Psychology Undergraduate Research Symposium 2021

What's in it for Me? Callous-Unemotional Traits and Prosocial Behavior

Callous-unemotional (CU) traits in children are defined by diminished prosocial behavior (i.e., behavior to benefit another) and predict severe and chronic conduct problems across childhood. However, prosocial behavior includes different subtypes (e.g., helping, comforting) and results from different motivating factors. Very little is known about how CU traits might be differentially related to different subtypes of and motivations for prosocial behavior, which could give greater insight into the underlying development of CU traits.

We addressed this knowledge gap in a sample of 58 children (Mage=71.95 months, SDage=6.08; 67.2% female) who completed online virtual “lab visits” over Zoom. To assess instrumental (e.g., assisting with a goal) and comforting (e.g., alleviating emotional distress) forms of prosocial behavior, as well as children’s motivation for offering help, we used the newly-developed Eliciting Children’s Helping Offers (ECHO) paradigm. CU traits, prosocial behavior, and conduct problems were assessed via parent report. We found that while CU traits were unrelated to the number of instrumental or comforting offers of help that children made, higher levels of CU traits did uniquely predict fewer social prosocial motivations (e.g., anticipating pleasant social interactions). Our findings suggest that reduced social affiliation in children with CU traits drives reduced prosocial behavior and may serve as a key target for future intervention.

College Alumni Society Undergraduate Research Grant
College of Arts & Sciences 2021
College Alumni Society Undergraduate Research Grant
The University of Pennsylvania’s Social and Behavioral Science Initiative, a subsidiary of mindCORE
College of Arts & Sciences 2021


April 30 | 11:19 AM : by

Hi Kat!

This is really interesting research and I can tell that a LOT of thought and effort went into both developing the task and coding the responses.  I am a little confused about your main finding, however.  What are "social self-oriented motivations?"  CU traits clearly didn't predict help offers (either instrumental or emotional support).  I'm not clear on how prosociality and empathy are measured by the task, or if those are what you mean by social self-oriented motivations.  I look forward to your talk on Monday to hear more detail!!!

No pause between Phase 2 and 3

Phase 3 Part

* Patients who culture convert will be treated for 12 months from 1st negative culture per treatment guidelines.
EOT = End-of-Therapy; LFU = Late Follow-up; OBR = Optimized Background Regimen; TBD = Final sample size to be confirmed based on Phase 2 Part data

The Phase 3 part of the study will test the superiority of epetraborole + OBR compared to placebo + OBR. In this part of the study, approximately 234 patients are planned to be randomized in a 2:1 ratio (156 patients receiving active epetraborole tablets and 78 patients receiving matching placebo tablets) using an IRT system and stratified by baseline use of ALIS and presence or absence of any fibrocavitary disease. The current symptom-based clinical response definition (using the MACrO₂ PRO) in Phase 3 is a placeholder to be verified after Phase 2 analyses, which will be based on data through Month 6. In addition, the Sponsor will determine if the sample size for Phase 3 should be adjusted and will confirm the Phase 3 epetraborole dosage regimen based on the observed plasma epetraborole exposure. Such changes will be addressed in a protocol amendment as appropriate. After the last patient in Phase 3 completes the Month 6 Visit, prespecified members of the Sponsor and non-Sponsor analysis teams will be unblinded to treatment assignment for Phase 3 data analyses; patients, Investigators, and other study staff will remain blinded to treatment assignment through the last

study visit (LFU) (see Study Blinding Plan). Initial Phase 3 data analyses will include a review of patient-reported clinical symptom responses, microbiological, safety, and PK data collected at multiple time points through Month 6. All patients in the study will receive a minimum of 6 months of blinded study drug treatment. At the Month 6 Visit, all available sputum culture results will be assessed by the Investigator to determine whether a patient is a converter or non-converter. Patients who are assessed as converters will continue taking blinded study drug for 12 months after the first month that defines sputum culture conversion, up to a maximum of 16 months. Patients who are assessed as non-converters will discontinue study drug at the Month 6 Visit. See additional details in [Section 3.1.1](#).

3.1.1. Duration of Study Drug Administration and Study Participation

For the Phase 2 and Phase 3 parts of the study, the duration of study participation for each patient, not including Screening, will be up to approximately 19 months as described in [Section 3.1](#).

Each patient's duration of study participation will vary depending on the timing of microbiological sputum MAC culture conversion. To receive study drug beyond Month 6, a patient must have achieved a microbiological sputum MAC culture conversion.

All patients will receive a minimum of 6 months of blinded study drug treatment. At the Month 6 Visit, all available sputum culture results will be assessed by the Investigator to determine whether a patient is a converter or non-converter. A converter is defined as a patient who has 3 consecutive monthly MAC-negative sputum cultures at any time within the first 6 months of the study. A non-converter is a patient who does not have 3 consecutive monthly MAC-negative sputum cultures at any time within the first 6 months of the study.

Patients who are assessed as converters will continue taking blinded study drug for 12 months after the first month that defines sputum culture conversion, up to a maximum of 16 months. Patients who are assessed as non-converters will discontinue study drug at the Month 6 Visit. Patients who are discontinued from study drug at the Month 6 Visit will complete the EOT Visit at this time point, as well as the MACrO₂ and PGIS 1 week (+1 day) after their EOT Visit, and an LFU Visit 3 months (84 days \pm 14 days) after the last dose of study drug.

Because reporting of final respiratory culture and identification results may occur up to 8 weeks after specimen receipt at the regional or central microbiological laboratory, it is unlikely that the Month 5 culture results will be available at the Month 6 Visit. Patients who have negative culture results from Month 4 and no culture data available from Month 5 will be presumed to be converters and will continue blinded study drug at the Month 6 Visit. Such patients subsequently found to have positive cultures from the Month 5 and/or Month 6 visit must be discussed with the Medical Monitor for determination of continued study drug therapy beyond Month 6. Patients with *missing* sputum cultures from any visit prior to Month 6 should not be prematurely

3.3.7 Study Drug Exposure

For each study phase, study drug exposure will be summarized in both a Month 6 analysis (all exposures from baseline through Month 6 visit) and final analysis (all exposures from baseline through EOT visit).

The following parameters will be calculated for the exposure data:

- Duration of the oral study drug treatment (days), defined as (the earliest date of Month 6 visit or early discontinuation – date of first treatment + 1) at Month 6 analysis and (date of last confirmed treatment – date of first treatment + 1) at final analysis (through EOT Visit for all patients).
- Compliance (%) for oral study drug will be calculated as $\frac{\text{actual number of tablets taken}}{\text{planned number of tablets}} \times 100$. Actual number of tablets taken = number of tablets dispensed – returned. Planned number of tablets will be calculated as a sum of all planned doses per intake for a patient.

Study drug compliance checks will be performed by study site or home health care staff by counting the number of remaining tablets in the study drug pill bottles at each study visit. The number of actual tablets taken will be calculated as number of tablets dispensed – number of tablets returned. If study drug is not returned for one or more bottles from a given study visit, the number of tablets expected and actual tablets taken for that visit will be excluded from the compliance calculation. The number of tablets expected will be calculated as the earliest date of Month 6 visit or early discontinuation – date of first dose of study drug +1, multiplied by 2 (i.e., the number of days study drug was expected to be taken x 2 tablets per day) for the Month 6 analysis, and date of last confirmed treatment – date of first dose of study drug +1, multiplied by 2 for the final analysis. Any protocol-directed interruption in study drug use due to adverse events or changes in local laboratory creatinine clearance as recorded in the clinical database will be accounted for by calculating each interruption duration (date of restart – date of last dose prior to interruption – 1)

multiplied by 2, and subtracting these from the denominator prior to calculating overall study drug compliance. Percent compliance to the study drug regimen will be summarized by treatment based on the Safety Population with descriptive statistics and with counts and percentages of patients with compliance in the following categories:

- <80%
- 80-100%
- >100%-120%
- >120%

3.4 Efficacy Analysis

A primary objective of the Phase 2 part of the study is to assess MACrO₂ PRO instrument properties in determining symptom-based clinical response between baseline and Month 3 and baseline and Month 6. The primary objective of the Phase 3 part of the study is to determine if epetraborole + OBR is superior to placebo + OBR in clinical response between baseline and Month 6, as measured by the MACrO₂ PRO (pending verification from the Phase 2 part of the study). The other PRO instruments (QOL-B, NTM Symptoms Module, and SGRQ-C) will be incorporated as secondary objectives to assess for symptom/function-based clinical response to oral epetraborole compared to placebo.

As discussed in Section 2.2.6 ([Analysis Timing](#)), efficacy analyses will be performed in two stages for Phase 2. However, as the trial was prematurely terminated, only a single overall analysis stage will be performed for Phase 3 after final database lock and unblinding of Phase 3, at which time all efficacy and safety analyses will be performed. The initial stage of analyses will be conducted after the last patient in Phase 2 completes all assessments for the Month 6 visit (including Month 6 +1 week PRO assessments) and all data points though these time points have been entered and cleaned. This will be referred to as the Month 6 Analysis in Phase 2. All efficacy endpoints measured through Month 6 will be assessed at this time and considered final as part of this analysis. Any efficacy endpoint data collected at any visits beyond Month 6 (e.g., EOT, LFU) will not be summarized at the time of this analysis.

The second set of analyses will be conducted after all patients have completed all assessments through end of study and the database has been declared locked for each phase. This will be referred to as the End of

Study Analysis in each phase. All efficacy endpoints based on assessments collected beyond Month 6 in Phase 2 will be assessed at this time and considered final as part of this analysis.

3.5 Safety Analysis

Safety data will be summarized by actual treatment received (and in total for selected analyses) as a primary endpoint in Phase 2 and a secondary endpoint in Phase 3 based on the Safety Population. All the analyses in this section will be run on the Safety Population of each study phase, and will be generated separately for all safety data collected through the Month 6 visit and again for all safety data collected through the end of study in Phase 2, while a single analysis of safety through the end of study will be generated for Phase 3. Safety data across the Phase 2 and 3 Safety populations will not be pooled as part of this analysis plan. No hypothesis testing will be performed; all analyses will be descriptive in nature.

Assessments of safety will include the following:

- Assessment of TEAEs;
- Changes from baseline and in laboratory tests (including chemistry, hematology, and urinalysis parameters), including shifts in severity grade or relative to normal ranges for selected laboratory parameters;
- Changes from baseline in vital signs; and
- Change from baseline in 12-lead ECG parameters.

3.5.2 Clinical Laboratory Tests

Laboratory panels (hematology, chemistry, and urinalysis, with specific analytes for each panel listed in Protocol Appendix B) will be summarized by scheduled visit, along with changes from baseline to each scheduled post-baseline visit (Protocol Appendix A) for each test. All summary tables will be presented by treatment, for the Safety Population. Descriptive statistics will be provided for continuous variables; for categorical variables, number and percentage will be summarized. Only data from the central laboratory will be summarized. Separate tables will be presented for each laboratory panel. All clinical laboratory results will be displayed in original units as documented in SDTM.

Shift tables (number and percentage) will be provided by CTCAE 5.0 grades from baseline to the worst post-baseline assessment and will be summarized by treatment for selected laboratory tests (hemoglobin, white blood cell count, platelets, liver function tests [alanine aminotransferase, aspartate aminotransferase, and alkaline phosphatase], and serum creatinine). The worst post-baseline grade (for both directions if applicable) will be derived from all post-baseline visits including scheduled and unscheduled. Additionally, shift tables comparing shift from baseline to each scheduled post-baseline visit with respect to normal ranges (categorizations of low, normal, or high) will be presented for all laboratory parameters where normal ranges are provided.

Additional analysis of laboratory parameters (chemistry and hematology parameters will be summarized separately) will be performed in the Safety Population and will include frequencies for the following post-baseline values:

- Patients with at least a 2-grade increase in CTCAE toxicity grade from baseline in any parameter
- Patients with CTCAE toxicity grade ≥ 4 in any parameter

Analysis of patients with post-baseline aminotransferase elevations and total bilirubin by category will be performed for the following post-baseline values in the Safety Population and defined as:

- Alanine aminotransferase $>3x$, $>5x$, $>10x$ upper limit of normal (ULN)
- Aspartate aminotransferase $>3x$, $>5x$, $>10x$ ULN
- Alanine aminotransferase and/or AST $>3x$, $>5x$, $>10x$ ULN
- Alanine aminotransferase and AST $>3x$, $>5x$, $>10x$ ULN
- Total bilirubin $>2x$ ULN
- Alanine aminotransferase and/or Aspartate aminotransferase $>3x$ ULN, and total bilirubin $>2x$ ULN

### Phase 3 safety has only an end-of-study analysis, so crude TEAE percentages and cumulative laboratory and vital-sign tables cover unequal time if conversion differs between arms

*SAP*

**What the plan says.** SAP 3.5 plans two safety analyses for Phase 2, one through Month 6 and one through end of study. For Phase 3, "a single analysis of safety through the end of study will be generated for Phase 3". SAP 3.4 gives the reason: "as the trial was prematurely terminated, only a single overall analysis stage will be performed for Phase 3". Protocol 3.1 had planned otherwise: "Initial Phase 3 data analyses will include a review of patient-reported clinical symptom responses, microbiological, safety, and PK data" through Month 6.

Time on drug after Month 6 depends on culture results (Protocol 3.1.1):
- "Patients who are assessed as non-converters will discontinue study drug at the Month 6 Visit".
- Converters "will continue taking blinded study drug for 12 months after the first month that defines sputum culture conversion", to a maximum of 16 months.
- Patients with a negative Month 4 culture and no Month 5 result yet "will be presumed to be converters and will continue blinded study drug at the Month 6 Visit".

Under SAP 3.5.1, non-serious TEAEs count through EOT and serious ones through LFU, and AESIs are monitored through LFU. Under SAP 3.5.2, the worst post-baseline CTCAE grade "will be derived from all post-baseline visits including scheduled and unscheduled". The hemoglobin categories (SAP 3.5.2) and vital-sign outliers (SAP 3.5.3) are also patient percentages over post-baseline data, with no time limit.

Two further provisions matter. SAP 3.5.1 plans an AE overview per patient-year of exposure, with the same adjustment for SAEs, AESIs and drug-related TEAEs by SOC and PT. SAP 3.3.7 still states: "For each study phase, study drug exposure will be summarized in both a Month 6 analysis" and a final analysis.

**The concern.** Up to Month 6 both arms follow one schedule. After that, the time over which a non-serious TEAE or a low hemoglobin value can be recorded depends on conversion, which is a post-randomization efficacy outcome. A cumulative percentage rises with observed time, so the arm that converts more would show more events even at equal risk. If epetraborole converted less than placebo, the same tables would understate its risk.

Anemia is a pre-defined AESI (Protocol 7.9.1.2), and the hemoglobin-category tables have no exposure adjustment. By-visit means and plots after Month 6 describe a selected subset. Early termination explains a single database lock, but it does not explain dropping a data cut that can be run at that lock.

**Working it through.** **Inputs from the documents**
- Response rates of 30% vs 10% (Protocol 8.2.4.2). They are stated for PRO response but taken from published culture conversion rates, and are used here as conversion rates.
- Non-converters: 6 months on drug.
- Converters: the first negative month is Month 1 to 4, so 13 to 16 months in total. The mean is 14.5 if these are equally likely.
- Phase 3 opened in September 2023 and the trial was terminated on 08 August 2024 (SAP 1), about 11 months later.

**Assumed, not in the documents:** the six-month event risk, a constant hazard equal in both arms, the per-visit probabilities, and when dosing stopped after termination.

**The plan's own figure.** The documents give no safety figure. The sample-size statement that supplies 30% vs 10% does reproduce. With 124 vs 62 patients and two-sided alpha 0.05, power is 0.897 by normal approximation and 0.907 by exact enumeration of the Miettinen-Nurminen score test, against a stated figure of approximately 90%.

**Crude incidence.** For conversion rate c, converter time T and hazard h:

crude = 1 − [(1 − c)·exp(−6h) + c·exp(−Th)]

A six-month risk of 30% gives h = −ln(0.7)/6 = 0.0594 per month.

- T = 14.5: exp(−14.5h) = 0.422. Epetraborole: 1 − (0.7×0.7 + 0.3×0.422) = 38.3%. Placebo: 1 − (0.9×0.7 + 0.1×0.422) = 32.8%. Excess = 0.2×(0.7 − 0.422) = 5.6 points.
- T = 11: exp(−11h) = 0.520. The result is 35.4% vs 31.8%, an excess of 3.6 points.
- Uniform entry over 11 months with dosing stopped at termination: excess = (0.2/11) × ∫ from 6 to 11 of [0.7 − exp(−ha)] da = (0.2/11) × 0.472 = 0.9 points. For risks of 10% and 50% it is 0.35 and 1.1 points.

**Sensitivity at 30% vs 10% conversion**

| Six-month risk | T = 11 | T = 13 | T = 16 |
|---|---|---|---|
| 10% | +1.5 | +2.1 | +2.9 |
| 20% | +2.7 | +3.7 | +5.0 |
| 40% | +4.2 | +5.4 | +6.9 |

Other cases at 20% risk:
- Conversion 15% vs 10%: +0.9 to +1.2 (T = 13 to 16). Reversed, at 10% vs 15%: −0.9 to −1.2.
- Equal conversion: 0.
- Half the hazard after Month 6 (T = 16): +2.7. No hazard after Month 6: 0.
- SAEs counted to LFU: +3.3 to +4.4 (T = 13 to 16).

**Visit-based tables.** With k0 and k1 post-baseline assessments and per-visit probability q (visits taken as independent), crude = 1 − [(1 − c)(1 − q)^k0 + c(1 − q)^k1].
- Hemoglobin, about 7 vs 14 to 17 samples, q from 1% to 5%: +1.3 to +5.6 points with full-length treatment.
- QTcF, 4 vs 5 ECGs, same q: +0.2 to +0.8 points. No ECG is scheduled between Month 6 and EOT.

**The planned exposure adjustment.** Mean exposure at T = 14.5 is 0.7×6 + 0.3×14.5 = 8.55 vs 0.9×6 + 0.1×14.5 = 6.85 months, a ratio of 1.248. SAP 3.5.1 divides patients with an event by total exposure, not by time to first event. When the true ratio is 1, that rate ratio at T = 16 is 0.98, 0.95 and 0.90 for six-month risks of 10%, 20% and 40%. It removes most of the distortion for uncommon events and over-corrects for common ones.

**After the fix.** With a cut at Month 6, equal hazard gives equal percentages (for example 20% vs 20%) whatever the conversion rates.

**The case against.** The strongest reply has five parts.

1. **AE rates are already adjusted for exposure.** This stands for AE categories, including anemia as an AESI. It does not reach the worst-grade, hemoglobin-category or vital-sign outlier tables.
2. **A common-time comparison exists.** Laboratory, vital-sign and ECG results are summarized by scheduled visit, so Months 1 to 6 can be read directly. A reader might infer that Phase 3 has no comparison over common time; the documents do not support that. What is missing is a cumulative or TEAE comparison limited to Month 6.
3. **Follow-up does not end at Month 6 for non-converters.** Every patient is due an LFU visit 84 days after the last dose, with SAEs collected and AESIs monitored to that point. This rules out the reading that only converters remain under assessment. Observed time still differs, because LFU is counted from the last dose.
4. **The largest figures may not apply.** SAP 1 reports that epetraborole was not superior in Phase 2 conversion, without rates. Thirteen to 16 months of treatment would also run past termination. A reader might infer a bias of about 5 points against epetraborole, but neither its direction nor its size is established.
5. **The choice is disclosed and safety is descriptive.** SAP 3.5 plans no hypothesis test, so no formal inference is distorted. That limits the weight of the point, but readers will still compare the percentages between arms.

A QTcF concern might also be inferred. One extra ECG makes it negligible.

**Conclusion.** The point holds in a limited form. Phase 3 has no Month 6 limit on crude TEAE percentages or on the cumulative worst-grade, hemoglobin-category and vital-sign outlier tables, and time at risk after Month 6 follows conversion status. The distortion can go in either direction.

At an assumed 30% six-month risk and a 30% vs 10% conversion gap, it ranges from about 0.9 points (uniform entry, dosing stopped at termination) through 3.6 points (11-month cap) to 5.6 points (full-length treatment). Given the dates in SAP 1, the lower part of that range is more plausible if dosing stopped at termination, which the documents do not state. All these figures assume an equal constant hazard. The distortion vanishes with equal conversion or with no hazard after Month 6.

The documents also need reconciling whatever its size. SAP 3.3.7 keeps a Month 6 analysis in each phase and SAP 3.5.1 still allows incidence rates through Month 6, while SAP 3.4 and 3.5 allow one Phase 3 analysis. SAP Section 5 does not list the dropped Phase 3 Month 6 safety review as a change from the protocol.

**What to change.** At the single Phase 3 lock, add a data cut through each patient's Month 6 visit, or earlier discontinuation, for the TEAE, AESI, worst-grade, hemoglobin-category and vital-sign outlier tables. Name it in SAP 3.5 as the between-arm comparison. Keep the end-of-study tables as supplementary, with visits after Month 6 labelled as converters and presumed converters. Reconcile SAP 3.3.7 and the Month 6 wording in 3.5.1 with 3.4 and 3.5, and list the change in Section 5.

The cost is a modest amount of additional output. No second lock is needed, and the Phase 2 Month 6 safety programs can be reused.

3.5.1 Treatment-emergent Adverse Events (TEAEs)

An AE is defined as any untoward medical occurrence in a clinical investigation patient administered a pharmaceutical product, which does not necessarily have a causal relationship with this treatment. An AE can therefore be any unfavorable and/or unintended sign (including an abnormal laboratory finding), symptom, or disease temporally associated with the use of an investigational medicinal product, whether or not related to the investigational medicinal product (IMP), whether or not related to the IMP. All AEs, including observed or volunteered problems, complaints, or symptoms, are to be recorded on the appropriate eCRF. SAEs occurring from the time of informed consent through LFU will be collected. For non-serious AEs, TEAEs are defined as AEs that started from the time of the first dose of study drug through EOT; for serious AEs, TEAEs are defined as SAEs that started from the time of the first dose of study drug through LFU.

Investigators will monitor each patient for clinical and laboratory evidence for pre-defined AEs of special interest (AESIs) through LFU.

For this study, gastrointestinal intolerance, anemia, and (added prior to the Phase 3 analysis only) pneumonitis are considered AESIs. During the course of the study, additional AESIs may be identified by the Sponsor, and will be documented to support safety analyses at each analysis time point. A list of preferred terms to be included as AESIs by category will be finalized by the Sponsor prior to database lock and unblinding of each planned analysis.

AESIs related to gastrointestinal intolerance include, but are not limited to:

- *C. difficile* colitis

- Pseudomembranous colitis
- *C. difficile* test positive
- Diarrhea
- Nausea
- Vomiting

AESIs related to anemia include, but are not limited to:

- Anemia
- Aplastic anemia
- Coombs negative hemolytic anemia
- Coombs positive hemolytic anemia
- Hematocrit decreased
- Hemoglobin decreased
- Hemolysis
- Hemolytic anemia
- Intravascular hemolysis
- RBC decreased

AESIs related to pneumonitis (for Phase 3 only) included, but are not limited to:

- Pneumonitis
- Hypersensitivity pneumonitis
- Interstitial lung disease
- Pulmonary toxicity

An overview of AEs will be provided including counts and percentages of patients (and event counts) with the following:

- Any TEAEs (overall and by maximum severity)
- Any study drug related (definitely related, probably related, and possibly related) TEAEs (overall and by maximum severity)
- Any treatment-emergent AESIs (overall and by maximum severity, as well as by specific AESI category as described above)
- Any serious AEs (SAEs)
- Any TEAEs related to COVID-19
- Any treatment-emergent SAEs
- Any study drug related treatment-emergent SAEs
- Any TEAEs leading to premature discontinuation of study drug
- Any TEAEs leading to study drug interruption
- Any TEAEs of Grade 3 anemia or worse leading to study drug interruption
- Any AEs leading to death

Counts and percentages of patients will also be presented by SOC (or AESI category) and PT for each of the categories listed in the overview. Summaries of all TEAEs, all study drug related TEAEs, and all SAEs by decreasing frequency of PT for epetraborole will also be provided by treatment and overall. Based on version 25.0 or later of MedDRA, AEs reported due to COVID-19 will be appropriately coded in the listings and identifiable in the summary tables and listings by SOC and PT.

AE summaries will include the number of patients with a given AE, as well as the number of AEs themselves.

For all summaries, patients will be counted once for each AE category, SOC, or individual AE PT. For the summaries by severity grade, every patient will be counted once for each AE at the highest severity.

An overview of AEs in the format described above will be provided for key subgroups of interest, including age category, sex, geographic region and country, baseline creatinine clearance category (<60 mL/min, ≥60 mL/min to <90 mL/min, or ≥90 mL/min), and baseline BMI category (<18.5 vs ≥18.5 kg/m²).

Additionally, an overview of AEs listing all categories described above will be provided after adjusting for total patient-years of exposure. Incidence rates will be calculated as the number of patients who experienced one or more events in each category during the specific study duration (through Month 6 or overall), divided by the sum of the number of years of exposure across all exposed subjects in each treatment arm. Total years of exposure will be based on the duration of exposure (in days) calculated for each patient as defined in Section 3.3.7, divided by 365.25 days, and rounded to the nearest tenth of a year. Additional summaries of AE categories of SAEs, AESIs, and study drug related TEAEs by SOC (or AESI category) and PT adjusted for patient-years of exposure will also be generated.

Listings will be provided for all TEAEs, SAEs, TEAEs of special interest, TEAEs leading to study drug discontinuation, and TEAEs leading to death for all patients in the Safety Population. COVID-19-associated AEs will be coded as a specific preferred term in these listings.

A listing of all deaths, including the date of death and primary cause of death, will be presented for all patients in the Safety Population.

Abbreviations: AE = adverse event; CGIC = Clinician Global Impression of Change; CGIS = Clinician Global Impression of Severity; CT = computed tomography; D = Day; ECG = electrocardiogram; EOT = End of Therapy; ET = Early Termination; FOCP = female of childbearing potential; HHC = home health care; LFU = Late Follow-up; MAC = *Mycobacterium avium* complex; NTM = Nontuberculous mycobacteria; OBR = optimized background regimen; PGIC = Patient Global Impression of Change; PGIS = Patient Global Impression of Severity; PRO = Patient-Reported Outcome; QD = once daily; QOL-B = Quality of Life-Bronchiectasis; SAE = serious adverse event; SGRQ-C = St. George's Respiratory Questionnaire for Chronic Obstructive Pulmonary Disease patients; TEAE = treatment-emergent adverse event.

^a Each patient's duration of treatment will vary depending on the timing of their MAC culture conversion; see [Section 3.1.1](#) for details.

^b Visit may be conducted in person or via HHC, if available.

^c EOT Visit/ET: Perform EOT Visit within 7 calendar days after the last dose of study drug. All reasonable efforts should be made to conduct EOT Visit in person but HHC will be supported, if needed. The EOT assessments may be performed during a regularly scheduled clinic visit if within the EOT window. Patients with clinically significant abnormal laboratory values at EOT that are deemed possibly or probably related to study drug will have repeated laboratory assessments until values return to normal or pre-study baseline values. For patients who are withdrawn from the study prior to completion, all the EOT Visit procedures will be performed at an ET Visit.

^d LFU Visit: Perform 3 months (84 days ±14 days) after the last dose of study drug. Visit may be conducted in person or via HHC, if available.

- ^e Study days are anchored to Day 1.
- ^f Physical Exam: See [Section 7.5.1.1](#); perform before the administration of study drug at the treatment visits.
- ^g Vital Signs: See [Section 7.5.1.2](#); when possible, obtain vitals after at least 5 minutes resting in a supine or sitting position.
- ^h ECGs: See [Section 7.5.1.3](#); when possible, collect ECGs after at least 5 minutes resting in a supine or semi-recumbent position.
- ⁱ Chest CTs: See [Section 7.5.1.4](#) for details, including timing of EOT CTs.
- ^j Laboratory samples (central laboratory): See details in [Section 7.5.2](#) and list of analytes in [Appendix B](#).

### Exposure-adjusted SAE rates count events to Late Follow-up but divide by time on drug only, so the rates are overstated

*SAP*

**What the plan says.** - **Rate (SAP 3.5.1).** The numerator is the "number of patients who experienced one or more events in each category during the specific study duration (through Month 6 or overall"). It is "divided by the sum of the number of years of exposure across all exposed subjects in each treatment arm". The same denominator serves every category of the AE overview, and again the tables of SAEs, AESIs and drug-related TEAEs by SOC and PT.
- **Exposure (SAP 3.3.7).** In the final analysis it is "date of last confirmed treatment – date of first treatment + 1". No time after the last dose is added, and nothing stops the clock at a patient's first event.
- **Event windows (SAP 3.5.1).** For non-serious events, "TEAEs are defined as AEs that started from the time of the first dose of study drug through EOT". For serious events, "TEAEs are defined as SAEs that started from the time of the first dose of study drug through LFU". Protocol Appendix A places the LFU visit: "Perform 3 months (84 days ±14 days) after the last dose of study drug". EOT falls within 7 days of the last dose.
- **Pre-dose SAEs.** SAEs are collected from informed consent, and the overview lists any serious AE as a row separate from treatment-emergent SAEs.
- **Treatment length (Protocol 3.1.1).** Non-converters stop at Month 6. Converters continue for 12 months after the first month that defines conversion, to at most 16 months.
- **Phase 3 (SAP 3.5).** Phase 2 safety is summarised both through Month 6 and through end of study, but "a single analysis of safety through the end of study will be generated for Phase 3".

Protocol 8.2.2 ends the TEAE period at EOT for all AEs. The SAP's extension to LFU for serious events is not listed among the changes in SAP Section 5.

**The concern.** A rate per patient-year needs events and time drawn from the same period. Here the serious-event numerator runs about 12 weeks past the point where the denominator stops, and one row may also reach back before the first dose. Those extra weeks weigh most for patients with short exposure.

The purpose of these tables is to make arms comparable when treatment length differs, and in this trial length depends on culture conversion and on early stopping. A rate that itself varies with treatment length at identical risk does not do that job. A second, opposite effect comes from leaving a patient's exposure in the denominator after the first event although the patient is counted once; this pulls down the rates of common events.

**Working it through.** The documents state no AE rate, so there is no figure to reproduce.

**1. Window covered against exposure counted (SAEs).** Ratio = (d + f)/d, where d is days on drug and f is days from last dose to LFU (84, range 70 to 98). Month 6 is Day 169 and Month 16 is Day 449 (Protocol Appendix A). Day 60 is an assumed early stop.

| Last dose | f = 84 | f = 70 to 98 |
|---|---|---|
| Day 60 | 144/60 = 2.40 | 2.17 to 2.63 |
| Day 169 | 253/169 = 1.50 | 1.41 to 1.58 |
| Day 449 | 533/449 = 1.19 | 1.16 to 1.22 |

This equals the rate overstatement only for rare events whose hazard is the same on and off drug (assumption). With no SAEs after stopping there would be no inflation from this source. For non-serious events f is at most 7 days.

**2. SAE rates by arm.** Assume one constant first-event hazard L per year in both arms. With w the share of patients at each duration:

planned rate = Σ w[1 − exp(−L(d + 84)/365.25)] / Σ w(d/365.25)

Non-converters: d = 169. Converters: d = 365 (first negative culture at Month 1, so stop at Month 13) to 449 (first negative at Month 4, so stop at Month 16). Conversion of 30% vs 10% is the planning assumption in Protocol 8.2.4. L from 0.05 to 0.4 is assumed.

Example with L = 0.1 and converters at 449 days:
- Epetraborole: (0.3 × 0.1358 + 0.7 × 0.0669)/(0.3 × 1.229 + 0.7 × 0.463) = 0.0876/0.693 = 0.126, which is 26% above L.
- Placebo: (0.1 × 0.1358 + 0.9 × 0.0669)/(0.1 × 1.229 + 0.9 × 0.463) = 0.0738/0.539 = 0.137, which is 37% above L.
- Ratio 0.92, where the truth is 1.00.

Dr. H


May 03 | 8:15 AM : by


I really enjoyed your poster and presentation. The establishment and validation of a new, non-questionnaire based Zoom-friendly assessment of prosocial motivations that track with CU is an important contribution to the field. Your presentation was clear and authoritative. Nice work!


Dr. Platt

Hi Dr. Hunt,

Thank you for your interest! We measured prosocial behavior and empathy using parent-report questionnaires (the prosocial subscale of the Strengths and Difficulties Questionnaire and the Griffith Empathy Measure) in order to see how they correlated with ECHO ratings (this was more related to our first aim, validating ECHO).

Prosocial motivations were assessed using the third question in the ECHO task: “What do you think would happen after that?” We coded three types of motivations: other-oriented (e.g., “She’ll feel better”), non-social self-oriented (e.g., “I’ll get a reward”) and social self-oriented (e.g., “He’ll be friends with me”). So CU traits didn’t predict helping offers, but they did predict children giving fewer social self-oriented motivations in response to the third question. I hope this clears things up!